Cheapest Active Cell Balancer Project

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Cheapest Active Cell Balancer Project

Postby AfdhalAtiffTan » Wed Mar 29, 2017 6:46 pm

Hi all,

I am new here, so, let me know if I am doing anything wrong.

Basically, I think I just successfully designed a non-dissipative active cell balancer using cheap jellybean parts. The cost for all material (excluding labour) is around £3 to balance a 2-cell pack at 1A.

I am actually quite surprised by how simple it is and I wonder why no one is selling it yet.
My design uses closed-loop buck converter topology. It looks almost like this: http://www.flyelectric.ukgateway.net/bal-circuit.htm
But, instead of opamps, it uses half-bridge driver.

The design is analogue based with no microcontroller or any special battery-chip involved. The close-loop is achieved by an LM358.
It is so simple that I am very excited to share it.

At the moment, it is all built on a perfboard and I am currently optimising the quiescent current (quite high actually).
The design is intended to be used while charging (maybe even running?).


The advantages are: low wasted heat, higher current (not tens of milliamps), and, small footprint (almost the same size as 9v battery).



I am planning to open source the design as I think the community will be able to improve it further and benefit from it.

But, before I open source it, I want to sell at least 10 of them (maybe on Tindie?) for around £8 each. The reasons are:

1) To recover my RnD costs (£15)
2) I want to buy a hot air soldering station (£25 on ebay) to assemble it
3) I want to teach myself pcb manufacturing (maybe £15?) and selling hardwares


I am willing to give free three prototype samples to anyone that answer these questions:

1)
Do I need to worry about CE to sell it? I tried to research about it, but, it is difficult for me to understand lawyers' languages.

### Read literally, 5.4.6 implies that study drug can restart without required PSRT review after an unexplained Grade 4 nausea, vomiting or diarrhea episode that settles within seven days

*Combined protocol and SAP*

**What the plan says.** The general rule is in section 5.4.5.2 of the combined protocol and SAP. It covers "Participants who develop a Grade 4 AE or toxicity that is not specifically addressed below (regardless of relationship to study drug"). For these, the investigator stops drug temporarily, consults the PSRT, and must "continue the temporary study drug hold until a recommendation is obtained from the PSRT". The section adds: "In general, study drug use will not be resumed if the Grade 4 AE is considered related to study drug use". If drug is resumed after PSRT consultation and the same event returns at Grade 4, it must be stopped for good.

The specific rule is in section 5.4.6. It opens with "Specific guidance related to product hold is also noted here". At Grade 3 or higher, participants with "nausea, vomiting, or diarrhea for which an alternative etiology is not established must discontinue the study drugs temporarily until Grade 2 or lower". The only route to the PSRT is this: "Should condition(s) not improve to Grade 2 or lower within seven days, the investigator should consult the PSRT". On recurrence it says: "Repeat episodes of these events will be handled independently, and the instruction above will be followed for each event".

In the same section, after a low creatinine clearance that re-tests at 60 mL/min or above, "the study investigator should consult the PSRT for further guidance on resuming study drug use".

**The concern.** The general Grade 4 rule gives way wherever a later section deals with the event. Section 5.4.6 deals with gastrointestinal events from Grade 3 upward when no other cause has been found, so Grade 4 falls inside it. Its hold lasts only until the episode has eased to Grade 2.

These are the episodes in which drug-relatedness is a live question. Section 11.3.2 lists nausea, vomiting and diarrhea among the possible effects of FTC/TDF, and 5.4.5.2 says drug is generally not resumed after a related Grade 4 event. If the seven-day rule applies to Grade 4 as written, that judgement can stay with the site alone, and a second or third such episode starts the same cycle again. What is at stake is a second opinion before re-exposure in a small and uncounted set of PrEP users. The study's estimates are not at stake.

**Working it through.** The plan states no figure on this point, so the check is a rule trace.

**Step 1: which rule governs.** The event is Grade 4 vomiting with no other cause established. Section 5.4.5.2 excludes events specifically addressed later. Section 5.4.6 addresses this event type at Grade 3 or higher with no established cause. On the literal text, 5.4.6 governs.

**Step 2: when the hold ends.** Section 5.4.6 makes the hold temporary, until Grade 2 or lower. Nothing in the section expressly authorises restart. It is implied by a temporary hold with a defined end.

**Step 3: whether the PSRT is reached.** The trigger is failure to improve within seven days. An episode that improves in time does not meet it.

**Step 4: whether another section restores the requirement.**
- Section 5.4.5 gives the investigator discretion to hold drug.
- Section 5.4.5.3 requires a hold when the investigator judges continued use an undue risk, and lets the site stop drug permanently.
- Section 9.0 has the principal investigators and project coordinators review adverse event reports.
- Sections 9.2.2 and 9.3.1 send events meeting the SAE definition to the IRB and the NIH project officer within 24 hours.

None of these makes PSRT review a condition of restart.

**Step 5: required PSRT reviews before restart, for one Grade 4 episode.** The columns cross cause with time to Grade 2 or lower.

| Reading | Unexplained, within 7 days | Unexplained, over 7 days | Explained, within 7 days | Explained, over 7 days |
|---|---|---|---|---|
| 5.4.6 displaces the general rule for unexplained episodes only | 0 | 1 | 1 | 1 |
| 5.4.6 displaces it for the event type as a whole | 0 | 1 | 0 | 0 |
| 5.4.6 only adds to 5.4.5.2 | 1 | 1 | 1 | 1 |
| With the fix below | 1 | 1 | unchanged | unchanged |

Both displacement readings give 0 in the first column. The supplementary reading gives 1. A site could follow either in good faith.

Breaking this down to simple English would be nice. as IANAL.
I know dealing with battery is dangerous, hence the question.
I will incorporate polyfuses and reverse-polarity protection in 2nd revision for extra safety.

2)
What is the best place for me to sell this as cheap as possible? Is Tindie a good start? Or, is ES is good enough?

3)
As this is my first time manufacturing my own PCB and sell it, any tips? I am planning to use SeeedStudio because of the low price (hopefully lower than £15).
Any suggestions?

4)
Maybe a small review about the prototype.


I am in the UK at the moment, so, the free samples can be posted only to the person that are in the UK (to keep low shipping cost).

I am also interested to see someone else's design (that is <= £3) for me to compare against my design (I can't find any on google search, am I the first?).


Any guidance will be greatly appreciated.

EDIT:
I forgot to mention that, instead of wasting energy in resistors, the design will transfer the charge from strong cell to weak cell.

Thank you. :)
Last edited by AfdhalAtiffTan on Wed Mar 29, 2017 6:50 pm, edited 1 time in total. View post history.
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Re: Cheapest Active Cell Balancer Project

Postby Punx0r » Thu Mar 30, 2017 3:36 am

AfdhalAtiffTan wrote:1)
Do I need to worry about CE to sell it? I tried to research about it, but, it is difficult for me to understand lawyers' languages.
Breaking this down to simple English would be nice. as IANAL.
I know dealing with battery is dangerous, hence the question.